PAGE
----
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dudleybenton

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  1. We need more details to address this question. Do you mean an air powered siphon? Do you mean air bubbles rising in a vertical pipe producing an upward movement of the surrounding water? A picture of the device would help.
  2. Two months before my third birthday I changed all the light bulbs on the Christmas tree to be red yellow green red yellow green... I dismantled the radio at age seven and the television at eight. These were the old kind with vacuum tubes and did not survive the process. I rebuilt my first engine at eleven and was working as a professional mechanic by fourteen—before I could drive a car. I have a grandson who is three and destined for the same path. My father didn't know which end of a screwdriver to hold. The engineer gene came from my maternal grandfather.
  3. Fluids above the critical temperature are called "super critical." We sometimes call a liquid above the critical pressure "super critical." For example, in most large coal-fired steam power plants, the feedwater entering the boiler is about 4400 psia (30 MPa). The critical point is where the saturated liquid and vapor are indistinguishable; that is, a distinction is physically meaningless. There are no bubbles formed when boiling a liquid above the critical pressure. This is why you must have special equipment to clean (i.e., "polish") the feedwater in a supercritical coal-fired plant, as the boiling process doesn't naturally separate out impurities and they build up over time. The pressure at the bottom of the sea is above critical. There are "vents" in sea floor where the water is spewing out at near 700ºF (371ºC), yet there are no bubbles. You can find videos of these sea floor vents online. Refrigerants have a much lower critical temperature and pressure. You can also find online old black-and-white videos of a supercritical refrigerant flowing in a clear pipe undergoing a transition from "liquid" to "vapor" but you can't see any difference or tell where it happens, which is completely different from what this process looks like at subcritical pressures. Interesting things happen around the critical point, which is why we study this region and some designs focus on this. For example, there is considerable current interest in supercritical CO2 systems.
  4. The seawater probably flowed on the inside of the 90/10 Cu-Ni tubes at about 7 ft/sec (2 m/s), so multiply nD²π/4 to get volumetric flow then by density to get mass flow. You get surface area the same way. The overall heat transfer coefficient, U, is probably about 5 BTU/hr/ft²/ºF (25 W/m²/ºC). The delta-T is probably about 15ºF to 25ºF (8ºC to 14ºC). The specific heat of natural gas is about 0.5 BTU/lbm/ºF (2 kJ/kg/ºC). From that you can calculate the flow rate of natural gas and estimate the heat transfer capacity.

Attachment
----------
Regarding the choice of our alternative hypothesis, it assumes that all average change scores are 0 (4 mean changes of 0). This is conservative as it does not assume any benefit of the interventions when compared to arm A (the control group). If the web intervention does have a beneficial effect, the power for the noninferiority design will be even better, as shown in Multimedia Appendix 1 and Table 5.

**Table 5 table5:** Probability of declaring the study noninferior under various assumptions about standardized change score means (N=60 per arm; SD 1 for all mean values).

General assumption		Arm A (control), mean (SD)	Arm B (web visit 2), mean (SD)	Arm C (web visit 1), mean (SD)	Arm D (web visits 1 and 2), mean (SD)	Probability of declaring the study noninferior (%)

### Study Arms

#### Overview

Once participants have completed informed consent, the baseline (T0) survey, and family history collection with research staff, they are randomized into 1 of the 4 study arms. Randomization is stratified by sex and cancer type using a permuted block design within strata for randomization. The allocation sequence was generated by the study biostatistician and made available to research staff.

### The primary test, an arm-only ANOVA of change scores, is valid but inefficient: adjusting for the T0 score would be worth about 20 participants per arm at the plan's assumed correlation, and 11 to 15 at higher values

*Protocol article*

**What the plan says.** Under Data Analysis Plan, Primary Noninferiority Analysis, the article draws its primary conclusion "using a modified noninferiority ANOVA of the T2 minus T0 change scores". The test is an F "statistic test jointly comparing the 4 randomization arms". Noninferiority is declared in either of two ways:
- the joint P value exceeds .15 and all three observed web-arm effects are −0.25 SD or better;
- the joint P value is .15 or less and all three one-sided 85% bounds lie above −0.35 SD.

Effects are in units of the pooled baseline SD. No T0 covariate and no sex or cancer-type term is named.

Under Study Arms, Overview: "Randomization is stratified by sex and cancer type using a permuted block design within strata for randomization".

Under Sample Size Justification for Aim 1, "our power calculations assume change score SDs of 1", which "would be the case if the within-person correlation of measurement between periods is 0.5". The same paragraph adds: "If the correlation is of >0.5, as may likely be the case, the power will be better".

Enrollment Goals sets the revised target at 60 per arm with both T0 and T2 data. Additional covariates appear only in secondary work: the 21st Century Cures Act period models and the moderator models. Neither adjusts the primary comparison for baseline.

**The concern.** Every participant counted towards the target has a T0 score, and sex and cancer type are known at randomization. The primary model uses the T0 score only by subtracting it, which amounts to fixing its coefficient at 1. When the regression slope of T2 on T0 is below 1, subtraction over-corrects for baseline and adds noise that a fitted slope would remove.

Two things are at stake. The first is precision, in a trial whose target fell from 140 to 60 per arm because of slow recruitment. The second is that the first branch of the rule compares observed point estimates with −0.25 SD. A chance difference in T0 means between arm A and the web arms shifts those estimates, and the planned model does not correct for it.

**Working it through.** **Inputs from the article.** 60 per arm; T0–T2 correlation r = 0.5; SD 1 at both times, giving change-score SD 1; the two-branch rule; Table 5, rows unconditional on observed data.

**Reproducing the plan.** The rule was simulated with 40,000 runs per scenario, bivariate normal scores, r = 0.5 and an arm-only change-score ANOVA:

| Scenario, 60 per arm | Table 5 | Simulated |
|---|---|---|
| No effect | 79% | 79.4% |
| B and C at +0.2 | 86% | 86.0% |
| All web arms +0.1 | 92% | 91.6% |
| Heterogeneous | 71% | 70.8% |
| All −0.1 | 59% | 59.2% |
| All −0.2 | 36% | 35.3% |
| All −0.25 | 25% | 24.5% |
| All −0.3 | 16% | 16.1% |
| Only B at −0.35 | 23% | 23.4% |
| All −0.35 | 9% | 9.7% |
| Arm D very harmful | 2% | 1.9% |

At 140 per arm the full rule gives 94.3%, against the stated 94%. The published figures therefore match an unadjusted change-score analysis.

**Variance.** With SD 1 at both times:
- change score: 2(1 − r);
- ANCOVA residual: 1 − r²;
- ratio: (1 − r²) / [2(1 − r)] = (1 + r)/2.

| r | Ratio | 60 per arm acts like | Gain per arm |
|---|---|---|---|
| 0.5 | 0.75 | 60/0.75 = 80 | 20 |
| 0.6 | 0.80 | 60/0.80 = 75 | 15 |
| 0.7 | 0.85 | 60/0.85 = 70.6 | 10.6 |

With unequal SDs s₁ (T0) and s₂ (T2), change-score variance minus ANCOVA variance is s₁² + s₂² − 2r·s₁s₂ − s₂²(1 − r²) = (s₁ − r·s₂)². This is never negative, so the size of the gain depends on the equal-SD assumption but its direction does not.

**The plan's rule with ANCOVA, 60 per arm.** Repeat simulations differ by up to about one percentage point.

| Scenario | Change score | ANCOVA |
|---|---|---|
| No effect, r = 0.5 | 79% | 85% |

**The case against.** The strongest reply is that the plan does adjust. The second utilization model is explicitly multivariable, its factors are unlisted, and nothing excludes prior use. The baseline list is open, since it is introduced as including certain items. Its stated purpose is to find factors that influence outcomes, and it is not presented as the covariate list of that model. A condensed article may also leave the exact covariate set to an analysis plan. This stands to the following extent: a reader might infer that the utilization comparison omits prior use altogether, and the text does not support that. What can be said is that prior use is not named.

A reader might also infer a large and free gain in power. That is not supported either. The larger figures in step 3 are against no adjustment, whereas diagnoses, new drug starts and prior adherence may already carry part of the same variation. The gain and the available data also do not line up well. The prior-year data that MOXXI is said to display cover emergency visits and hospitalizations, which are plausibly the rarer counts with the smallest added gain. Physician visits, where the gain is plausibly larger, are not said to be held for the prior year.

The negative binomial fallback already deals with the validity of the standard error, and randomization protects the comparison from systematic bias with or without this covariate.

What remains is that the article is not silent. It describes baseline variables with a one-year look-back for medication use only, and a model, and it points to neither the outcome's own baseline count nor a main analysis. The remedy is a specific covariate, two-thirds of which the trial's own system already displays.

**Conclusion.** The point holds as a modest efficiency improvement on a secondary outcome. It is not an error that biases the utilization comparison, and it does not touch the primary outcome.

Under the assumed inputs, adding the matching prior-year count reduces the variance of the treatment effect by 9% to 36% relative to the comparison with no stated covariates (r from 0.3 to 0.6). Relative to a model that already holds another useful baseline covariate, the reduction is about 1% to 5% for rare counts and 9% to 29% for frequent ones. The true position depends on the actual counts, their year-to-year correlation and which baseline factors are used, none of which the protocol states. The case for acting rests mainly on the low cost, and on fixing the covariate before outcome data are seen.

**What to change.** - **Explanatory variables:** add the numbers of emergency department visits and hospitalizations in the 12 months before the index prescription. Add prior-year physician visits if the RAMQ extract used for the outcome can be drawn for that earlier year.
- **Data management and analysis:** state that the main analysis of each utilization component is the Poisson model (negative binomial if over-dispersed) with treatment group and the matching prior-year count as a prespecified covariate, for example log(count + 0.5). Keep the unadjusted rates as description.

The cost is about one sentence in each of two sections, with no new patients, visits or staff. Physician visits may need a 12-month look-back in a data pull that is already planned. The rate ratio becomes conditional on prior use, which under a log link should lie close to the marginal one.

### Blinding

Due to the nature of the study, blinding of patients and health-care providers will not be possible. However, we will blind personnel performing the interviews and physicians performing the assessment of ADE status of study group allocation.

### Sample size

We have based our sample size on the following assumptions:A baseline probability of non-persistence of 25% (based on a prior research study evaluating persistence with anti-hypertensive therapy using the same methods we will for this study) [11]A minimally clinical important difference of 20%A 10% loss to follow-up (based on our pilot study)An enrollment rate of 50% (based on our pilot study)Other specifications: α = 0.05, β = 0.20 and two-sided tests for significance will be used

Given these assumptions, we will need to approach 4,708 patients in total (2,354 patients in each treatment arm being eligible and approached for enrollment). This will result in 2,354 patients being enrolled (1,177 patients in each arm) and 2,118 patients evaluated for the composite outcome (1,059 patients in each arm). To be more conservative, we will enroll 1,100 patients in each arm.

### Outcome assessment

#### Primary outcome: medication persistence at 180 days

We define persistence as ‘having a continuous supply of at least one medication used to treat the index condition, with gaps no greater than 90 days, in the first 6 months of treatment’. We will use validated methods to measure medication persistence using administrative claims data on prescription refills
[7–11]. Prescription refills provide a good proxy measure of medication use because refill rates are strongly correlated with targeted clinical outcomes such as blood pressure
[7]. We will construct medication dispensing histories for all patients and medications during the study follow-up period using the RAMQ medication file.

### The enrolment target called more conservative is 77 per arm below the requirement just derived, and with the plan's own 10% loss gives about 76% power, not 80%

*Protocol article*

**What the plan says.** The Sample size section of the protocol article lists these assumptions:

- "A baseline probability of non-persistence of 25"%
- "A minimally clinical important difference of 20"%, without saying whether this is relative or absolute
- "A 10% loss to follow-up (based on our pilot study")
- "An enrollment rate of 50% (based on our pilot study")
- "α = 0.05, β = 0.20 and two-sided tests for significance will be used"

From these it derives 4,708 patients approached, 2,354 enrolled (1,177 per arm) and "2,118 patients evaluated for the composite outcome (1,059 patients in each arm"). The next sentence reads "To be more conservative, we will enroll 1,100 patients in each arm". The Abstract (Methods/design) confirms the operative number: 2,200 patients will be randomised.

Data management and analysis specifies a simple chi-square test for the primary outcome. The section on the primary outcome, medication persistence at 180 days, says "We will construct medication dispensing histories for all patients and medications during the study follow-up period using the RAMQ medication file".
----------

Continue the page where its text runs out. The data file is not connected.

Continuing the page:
5. There are several excellent texts on this subject. I always recommend Lindon Thomas' Heat Transfer because he's been a friend for many years. This is a large topic. To get a meaningful answer, you must further qualify your question. What type of heat exchanger? What do you expect it to do? What fluids? What temperatures? What flow rates? Heat exchangers are used for everything from natural gas to peanut butter.
  6. You will find many projects on ResearchGate where graduate students are investigating heat transfer within enclosures with a variety of conditions and fluids. You should be able to find something informative to your particular problem there. The complexity of the solutions varies considerably, so look for something on the level you're interested in pursuing.
  7. While pressure is clearly absolute (i.e., zero has a clear definition), temperature is most often with respect to some state (e.g., minimal crystalline structure). We can readily measure conditions and calibrate pressure instruments on an absolute basis. We don't have the same flexibility with temperature and so we recognize this in our measurements, calculations, and formulations. Also, heat is defined as that form of transient energy that crosses a system boundary by virtue of a temperature *difference*, not an *absolute* temperature.
  8. Hi there. Im an undergrad working on a supercritical carbon dioxide simple brayton cycle. Are there methods to calculate the efficiency of the compressor and turbine based on their characteristics.